Big insurers eyeing reinsurance acquisitions
Large insurers are increasingly entering the market to buy reinsurance companies, according to risk adviser Willis Re.
In its latest 1st View report, Willis Re said it had seen “largely flat” renewal pricing on loss-free programmes, but some modest growth in demand for reinsurance.
James Kent, chief executive officer of Willis Re, said there were significant changes going on in the nature of the ongoing consolidation in the industry.
“The most dramatic shift in the last few months has been the dynamic change in reinsurance mergers and acquisitions with large primary carriers re-entering the reinsurance market, having largely abandoned the sector in the 1990s and early 2000s,” Mr Kent said.
“Many major non-life primary companies with large personal line and small medium enterprises portfolios are facing the greatest disruption from new distribution models. Similarly, large primary companies with life portfolios are facing profitability challenges and an inability to differentiate their results from general investment markets.
“Against this background, buying large transparent, well-managed reinsurance companies with synergies in some areas of their existing portfolio is proving attractive.”
When big insurers exited the reinsurance market at the turn of the century, it was because of poor exposure management that led to earnings volatility and sometimes large underwriting losses that resulted in capital strains, Mr Kent said.
“The assumption now is that access to diversified sources of risk, allied with greater confidence that historic technical issues are now better managed through advanced risk quantification techniques, is sufficiently enticing for large primary companies looking for growth,” he added.
Mr Kent said: “The ‘Big Balance Sheet’ reinsurer model is being reinvigorated and the real test for management will be their portfolio management ability and the agile use of their large balance sheets.”
While rates had been largely flat, reinsurers could take some encouragement from an increase in demand from a number of buyers that had boosted reinsurance premium volumes.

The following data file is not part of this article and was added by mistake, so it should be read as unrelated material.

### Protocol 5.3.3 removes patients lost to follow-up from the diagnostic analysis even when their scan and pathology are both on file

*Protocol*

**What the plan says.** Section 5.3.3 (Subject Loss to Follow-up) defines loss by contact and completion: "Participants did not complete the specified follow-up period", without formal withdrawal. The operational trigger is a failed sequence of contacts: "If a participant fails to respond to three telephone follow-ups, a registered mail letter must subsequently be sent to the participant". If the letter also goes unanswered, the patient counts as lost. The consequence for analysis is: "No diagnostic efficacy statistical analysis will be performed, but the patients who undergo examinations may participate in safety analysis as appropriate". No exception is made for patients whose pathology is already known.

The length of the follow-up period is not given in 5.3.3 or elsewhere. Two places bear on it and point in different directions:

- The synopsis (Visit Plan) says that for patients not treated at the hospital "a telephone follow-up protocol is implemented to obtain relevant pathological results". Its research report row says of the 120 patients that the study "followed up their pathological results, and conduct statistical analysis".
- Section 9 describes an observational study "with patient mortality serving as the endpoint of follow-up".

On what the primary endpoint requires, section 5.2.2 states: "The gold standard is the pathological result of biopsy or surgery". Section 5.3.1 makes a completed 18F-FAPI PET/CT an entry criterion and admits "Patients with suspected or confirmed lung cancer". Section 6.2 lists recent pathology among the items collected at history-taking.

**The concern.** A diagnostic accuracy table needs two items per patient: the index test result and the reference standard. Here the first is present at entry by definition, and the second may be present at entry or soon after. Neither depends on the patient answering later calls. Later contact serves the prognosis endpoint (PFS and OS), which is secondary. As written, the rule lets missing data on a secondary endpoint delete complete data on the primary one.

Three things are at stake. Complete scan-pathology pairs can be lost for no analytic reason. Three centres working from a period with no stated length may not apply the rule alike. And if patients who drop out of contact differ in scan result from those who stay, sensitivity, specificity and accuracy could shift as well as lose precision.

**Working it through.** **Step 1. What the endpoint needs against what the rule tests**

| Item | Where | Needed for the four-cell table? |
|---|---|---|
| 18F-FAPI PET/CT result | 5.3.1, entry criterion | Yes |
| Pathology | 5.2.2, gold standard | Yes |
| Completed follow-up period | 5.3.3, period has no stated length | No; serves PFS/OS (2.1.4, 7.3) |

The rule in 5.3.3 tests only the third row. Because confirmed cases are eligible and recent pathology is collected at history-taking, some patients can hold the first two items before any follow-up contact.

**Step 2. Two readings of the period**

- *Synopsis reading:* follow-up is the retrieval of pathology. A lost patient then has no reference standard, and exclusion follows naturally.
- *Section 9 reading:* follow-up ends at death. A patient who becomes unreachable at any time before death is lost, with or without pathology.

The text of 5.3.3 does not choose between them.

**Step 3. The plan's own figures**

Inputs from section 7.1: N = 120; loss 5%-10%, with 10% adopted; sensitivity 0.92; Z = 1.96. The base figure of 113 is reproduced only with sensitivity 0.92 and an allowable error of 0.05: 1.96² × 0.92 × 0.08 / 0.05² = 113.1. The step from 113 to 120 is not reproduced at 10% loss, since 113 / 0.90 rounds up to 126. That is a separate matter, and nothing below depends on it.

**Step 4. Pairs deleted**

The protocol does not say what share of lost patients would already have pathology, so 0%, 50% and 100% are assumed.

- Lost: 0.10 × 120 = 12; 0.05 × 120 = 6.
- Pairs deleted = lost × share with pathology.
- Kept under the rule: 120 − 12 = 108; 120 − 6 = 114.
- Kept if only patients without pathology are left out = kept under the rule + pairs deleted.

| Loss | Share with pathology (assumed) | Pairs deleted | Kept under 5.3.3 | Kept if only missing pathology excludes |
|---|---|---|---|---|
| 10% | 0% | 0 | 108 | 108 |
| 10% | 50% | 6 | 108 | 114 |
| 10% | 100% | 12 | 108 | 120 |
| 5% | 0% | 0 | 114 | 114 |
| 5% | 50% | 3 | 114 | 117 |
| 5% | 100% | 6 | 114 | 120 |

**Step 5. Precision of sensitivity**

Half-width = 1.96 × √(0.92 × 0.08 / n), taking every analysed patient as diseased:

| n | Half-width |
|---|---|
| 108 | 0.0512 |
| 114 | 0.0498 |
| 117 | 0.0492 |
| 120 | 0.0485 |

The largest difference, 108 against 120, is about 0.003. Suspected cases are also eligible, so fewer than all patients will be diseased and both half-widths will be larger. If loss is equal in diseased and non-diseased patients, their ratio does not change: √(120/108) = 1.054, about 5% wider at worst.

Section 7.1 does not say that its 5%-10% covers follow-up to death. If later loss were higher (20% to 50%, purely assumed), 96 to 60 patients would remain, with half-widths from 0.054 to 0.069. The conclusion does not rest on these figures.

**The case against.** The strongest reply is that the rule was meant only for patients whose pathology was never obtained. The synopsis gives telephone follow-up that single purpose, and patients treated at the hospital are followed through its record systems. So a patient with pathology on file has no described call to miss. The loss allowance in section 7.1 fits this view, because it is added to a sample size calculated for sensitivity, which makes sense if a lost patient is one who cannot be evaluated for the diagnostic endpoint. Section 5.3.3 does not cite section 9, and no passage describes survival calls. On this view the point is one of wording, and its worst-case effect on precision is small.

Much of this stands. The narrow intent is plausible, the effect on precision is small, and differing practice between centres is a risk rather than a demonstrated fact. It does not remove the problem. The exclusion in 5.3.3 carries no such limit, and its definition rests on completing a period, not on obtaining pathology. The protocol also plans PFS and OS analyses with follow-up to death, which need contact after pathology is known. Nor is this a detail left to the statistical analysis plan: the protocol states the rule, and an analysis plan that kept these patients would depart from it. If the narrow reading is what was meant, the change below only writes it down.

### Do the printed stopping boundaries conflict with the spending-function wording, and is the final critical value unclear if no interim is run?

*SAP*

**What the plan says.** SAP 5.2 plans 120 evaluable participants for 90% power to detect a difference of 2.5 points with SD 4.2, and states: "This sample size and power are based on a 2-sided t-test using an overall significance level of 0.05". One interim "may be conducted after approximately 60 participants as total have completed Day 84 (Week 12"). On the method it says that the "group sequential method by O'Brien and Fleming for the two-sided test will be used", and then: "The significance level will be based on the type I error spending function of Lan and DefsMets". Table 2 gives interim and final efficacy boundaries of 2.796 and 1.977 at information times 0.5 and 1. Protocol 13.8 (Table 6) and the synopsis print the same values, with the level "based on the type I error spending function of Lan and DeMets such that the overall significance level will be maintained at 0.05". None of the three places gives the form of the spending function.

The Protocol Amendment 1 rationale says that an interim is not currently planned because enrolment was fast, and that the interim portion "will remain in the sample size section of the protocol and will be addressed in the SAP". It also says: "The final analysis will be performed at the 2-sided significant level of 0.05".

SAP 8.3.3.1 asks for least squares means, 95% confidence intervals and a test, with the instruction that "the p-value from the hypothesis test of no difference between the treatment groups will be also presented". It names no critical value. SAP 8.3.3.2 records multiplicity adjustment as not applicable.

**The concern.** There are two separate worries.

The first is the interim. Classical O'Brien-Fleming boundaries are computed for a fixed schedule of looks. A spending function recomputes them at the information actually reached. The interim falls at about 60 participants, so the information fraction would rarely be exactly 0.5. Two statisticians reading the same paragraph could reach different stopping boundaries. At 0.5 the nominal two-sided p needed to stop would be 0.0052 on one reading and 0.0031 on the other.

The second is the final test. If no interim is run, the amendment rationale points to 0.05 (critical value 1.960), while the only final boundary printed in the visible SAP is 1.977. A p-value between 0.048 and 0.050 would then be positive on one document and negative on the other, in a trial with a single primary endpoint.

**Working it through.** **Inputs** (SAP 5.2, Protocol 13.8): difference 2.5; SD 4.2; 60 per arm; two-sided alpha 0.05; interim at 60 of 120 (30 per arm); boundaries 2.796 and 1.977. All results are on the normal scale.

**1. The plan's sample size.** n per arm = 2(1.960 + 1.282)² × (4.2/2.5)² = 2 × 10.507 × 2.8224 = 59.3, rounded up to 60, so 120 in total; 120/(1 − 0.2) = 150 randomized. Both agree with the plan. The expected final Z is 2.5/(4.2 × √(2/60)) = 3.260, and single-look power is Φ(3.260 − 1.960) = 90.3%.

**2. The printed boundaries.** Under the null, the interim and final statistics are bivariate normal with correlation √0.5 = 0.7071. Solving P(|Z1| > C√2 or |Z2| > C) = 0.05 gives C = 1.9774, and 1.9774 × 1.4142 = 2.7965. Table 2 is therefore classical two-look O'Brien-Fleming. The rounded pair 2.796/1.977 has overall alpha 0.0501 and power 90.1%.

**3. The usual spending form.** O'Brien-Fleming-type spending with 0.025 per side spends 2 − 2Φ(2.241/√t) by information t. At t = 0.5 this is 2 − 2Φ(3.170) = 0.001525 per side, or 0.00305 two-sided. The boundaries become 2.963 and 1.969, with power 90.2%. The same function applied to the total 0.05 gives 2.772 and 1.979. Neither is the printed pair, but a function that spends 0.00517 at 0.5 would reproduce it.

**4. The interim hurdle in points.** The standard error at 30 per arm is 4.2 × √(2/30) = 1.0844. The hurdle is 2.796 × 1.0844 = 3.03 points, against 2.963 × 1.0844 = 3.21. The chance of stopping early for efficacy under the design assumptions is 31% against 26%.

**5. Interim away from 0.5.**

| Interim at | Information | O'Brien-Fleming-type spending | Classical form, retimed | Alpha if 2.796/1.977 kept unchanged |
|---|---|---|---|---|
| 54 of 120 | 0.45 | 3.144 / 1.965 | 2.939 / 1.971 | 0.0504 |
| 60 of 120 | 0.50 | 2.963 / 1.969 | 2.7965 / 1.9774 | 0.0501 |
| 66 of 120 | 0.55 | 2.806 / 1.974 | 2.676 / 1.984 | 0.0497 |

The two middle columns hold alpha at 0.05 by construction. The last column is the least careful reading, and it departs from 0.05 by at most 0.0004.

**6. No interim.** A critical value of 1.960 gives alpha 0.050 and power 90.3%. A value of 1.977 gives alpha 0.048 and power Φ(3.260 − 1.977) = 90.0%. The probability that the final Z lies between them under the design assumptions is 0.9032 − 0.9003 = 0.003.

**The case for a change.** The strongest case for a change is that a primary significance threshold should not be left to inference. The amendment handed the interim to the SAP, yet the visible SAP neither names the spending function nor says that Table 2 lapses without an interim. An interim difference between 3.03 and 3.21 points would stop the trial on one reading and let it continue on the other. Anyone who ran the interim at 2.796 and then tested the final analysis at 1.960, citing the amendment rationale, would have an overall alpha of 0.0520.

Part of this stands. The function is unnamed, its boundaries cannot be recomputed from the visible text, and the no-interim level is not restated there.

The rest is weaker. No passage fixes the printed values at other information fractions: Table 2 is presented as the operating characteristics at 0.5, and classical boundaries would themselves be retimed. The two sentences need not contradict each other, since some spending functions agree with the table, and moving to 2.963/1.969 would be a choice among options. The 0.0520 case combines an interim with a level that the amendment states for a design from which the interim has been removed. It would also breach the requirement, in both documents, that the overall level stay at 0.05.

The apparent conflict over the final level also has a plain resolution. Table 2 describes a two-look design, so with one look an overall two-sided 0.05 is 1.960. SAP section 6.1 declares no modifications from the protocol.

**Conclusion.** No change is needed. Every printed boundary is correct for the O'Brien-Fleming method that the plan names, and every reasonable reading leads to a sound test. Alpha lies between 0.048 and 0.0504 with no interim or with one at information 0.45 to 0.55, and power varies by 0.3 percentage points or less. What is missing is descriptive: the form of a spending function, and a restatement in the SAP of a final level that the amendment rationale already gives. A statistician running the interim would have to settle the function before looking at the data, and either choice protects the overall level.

“Furthermore, insurance companies, particularly within the C-suite, continue to assess the impact of reinsurance buying to support earnings and capital management, with the value of reinsurance seen as higher than it has been in recent years,” Mr Kent said.
“Away from the headline property catastrophe renewals, many other classes managed uncontentious renewals and despite limited movement in original rating levels, underlying exposure growth has fed through into modest increased reinsurance premium volumes for reinsurers.”
Willis Re said there had been a “rapid reload” of insurance-linked securities funds after initially overstated losses from last year’s hurricanes Harvey, Irma and Maria, which in turn had led to a continued oversupply of capital that was helping to restrain rate increases.
There was apparently no impact on investor appetite, the report added.
“Many of the larger ILS funds are building up their own analytical skills and developing their ‘own view of risk’,” Mr Kent said. “This is helping them manage their investors’ expectations with regard to less obvious exposures.”
Full-year results from reinsurers had revealed an “increasingly worrying trend” — the deterioration of virtually all non-natural catastrophe lines and a limited reserve release available from past years.
“While long predicted, the impact of this deterioration is now compelling virtually all managers to take decisive action,” Mr Kent said.
“This is evident in many reinsurers and specialty carriers stepping up their efforts to reshape their portfolios, exiting unprofitable lines of business and implementing cost-saving programmes.”
The outlook was not completely grim for reinsurers, however.
Mr Kent said: “Any hopes reinsurers held for meaningful real rate increases to help offset difficult 2017 results have been dashed. Now, a slower upward trend across different lines of business is what observers are stating as the more likely trajectory, particularly if loss ratios on the underlying business continue to deteriorate.”
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